International Women’s Day

Empowering women through innovation and technology

UN Women and the World Food Programme, in collaboration with IrisGuard, are using technological innovation to advance women's economic empowerment through blockchain technology to assist Syrian refugee women participating in UN Women’s cash for work programmes at the Za’atari and Azraq refugee camps in Jordan.

Date: Thursday, March 12, 2020

 

Ibtsam Sayeed Ahmed, 40, uses the blockchain assistance in Tazweed Supermarket, in Za'atari refugee camp, Jordan. Photo: UN Women/ Lauren Rooney

 

In 2012, Ibtsam Sayeed Ahmed fled Syria after a bomb fell on her family home in Dar'aa, which left her with life-changing injuries. Ahmed spent the next three years in and out of the hospital to fully recover, "I had to learn to walk again, to adjust to only having one hand, support myself, and ultimately learn how to live in a new way," she remembers. Ahmed lives alone and has the responsibility of financially supporting herself, so when an opportunity came to enroll in the UN Women Oasis Center, she took the position.


As part of UN Women’s incentive-based volunteer programme at the Oasis, Ahmed now earns a salary as a qualified Remedial Education Teacher, "(The position) allowed me to financially support myself and save money to pay for my medical bills."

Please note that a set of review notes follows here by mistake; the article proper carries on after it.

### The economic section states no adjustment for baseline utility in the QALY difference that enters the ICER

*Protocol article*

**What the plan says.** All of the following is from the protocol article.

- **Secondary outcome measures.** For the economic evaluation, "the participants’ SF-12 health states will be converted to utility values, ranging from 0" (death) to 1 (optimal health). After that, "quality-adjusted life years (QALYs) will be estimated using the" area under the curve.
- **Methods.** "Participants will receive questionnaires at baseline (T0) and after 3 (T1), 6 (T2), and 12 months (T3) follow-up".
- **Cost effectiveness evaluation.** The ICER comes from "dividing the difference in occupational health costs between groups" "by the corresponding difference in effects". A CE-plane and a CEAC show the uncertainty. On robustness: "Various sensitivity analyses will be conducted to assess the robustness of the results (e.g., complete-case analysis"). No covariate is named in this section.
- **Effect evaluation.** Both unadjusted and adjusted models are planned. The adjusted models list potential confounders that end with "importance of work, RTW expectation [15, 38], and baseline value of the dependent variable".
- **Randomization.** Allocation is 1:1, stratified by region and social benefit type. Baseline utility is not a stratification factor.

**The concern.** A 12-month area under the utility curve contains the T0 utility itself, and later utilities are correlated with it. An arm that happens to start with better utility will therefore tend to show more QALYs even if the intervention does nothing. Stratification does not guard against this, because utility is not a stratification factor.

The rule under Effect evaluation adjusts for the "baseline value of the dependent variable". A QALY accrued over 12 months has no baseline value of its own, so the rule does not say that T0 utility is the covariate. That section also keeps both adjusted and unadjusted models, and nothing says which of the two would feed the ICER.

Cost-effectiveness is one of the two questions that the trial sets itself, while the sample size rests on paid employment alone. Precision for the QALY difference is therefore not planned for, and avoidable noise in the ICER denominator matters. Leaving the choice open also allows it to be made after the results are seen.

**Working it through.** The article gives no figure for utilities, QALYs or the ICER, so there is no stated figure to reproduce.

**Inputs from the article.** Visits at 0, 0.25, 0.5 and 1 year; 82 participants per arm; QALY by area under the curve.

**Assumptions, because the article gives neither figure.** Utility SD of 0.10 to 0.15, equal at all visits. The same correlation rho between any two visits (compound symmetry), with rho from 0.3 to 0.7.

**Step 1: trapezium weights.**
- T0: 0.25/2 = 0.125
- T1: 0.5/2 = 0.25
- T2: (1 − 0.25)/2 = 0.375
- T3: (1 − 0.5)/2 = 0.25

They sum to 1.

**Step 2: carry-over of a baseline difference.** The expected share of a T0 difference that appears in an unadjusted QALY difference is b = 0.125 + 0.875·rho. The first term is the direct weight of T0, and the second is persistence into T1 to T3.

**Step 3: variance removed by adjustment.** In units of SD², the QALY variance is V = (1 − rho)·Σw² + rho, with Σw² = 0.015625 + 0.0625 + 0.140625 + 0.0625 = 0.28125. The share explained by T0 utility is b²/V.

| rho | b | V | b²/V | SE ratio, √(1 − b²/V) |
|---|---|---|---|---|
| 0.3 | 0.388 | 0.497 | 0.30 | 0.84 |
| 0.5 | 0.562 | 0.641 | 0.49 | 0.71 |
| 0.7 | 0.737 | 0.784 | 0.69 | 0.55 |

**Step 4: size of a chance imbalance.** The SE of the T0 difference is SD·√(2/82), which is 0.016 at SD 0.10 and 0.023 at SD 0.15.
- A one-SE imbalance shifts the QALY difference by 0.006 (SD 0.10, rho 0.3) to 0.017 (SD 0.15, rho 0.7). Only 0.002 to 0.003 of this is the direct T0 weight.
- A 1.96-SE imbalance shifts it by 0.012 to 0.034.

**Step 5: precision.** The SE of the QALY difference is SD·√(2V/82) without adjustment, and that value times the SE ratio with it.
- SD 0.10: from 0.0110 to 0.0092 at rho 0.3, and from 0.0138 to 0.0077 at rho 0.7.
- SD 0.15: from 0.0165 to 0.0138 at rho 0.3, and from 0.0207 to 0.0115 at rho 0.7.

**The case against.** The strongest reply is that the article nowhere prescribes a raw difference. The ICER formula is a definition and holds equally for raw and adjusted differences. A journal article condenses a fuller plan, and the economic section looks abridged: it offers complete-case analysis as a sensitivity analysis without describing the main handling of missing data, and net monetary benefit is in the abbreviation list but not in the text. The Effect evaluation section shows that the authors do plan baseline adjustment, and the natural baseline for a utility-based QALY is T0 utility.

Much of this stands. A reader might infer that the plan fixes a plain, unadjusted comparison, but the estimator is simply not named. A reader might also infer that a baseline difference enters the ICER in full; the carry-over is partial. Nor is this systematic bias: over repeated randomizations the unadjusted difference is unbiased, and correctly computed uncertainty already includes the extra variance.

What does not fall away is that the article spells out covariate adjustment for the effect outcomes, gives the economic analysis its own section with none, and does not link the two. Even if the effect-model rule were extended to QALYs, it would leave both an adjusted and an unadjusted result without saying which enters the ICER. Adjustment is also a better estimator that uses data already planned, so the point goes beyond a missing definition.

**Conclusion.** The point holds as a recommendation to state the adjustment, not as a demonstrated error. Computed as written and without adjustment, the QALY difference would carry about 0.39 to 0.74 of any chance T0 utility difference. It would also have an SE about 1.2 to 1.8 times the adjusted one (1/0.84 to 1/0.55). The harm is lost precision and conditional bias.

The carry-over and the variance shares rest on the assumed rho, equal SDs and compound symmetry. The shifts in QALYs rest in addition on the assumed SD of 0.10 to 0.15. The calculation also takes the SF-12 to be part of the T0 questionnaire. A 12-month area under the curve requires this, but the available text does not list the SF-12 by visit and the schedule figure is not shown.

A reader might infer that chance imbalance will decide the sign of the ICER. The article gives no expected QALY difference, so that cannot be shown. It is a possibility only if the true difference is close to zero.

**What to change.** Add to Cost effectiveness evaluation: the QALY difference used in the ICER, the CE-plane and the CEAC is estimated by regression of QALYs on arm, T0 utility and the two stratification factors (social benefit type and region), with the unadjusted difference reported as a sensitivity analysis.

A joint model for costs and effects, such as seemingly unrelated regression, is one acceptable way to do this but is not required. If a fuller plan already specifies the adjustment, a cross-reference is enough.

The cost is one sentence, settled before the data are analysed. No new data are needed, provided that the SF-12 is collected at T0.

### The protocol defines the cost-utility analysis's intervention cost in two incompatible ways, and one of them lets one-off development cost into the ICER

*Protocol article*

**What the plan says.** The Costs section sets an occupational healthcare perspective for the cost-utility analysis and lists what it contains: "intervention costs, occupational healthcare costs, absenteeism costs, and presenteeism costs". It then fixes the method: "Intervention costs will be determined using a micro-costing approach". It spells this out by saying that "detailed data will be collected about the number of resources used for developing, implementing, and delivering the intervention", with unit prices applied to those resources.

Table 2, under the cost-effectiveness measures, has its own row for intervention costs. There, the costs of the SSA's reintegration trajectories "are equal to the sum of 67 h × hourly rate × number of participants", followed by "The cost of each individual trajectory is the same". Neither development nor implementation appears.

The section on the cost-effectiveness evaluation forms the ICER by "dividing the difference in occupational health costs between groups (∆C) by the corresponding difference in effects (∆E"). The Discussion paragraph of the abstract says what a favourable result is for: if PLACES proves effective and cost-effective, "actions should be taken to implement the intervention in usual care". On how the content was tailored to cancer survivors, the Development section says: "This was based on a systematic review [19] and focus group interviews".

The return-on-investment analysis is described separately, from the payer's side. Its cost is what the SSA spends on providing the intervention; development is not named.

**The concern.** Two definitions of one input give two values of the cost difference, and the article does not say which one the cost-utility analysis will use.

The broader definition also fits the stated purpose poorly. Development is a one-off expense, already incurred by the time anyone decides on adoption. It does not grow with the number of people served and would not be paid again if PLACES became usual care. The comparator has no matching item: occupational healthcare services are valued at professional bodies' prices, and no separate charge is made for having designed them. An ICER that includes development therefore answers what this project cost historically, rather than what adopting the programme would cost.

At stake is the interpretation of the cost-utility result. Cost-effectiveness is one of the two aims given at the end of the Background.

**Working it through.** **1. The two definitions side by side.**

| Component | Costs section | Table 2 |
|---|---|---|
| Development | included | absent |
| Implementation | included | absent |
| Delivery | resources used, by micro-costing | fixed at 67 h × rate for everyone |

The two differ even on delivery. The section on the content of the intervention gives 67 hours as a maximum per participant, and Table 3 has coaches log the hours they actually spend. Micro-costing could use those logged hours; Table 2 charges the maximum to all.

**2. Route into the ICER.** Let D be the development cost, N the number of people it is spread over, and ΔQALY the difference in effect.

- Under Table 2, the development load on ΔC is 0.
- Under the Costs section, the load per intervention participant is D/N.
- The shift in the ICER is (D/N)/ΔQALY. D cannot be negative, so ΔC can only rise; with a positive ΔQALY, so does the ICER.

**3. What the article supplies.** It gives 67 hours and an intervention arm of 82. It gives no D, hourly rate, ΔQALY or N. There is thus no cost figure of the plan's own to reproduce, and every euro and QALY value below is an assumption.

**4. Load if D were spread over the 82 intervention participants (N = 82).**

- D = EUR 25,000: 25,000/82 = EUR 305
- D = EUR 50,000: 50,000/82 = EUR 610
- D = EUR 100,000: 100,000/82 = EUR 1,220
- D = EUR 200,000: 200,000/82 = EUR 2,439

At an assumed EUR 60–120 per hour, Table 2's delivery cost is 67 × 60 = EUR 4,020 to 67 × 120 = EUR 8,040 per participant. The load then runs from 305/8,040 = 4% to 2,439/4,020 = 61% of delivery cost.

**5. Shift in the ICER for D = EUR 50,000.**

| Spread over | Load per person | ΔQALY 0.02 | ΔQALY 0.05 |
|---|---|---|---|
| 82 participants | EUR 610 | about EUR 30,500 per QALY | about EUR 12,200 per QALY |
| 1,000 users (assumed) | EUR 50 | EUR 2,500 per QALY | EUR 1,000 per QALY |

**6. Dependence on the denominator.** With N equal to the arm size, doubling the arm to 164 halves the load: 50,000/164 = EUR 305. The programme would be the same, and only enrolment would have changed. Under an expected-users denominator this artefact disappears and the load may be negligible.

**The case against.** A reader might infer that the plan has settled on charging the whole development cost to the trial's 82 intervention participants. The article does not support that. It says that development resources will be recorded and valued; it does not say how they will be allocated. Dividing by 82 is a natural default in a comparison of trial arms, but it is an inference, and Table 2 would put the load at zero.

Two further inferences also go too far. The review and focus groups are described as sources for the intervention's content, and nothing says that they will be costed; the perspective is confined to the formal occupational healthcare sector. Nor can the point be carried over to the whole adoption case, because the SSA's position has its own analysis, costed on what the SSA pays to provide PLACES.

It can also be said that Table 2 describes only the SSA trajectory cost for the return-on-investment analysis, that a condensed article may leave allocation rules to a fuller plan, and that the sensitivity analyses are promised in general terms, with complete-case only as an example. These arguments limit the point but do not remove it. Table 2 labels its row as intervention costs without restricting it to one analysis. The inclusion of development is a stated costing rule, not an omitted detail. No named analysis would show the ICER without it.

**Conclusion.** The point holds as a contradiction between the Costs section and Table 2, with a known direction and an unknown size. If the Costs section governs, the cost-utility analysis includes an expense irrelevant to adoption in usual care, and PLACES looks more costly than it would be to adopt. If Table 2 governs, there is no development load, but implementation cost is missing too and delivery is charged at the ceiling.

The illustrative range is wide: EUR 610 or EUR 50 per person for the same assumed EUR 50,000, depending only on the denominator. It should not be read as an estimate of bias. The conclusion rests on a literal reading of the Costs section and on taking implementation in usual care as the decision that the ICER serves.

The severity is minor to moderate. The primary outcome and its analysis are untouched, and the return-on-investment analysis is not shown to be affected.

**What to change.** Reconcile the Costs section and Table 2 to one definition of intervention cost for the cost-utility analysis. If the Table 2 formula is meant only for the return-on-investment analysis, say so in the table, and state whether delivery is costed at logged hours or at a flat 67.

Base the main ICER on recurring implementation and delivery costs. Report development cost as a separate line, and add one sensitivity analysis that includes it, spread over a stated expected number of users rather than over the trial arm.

To support women like Ahmed enrolled in the Oasis Centers, UN Women in partnership with the World Food Programme (WFP), and IrisGuard provide secure access to their funds and savings through blockchain assistance. "Knowing that I have the option to save money has made a difference in the way that I spend money and think about the future," Ahmed affirms. Find out more about Ahmed's story here 


Aisha Salam, 36, arrived in Za'atari refugee camp in 2014 from Damascus, like Ahmed she had to find a way to support herself, but also her three children. She enrolled in the Oasis Center as a Childcare Teacher, which allowed her to pay for the medication her daughter required and provide for the family's needs. "Being able to save money for my daughter's medication is very important to me," Salam explained. "For myself and I know for many other women, it is reassuring to know that no one else can take the money or take advantage of our salaries."

 

Aisha Salam, 36, uses the blockchain assistance in Tazweed Supermarket, in Za'atari refugee camp, Jordan. Photo: UN Women/ Lauren Rooney

The women are enabled to access their salaries through an iris-scanning system available in WFP-Supermarkets, which directly links to their account on the blockchain. Only the person affiliated with the iris scan can withdraw the cash from the system, which ensures security and accountability for the account holder.


Ahmed and Salam's stories exemplify just two of the 231 women safely accessing their salaries and funds through blockchain assistance. The blockchain plays a key role in enhancing women's economic empowerment, in enabling to monitor and manage their salaries.


The partnership is framed under the WFP’s 'Building Blocks' programme, in collaboration with IrisGuard and generously supported by the governments of Finland, France, Iceland, Italy and Zonta International, as well as UN Women National committees under the ‘Eid bi Eid’ pooled fund mechanism. Through the partnership, UN Women is also providing dedicated digital and financial literacy sessions to women and girls in the Oasis, to enhance their awareness of tracking and budgeting to empower them on the use of the blockchain.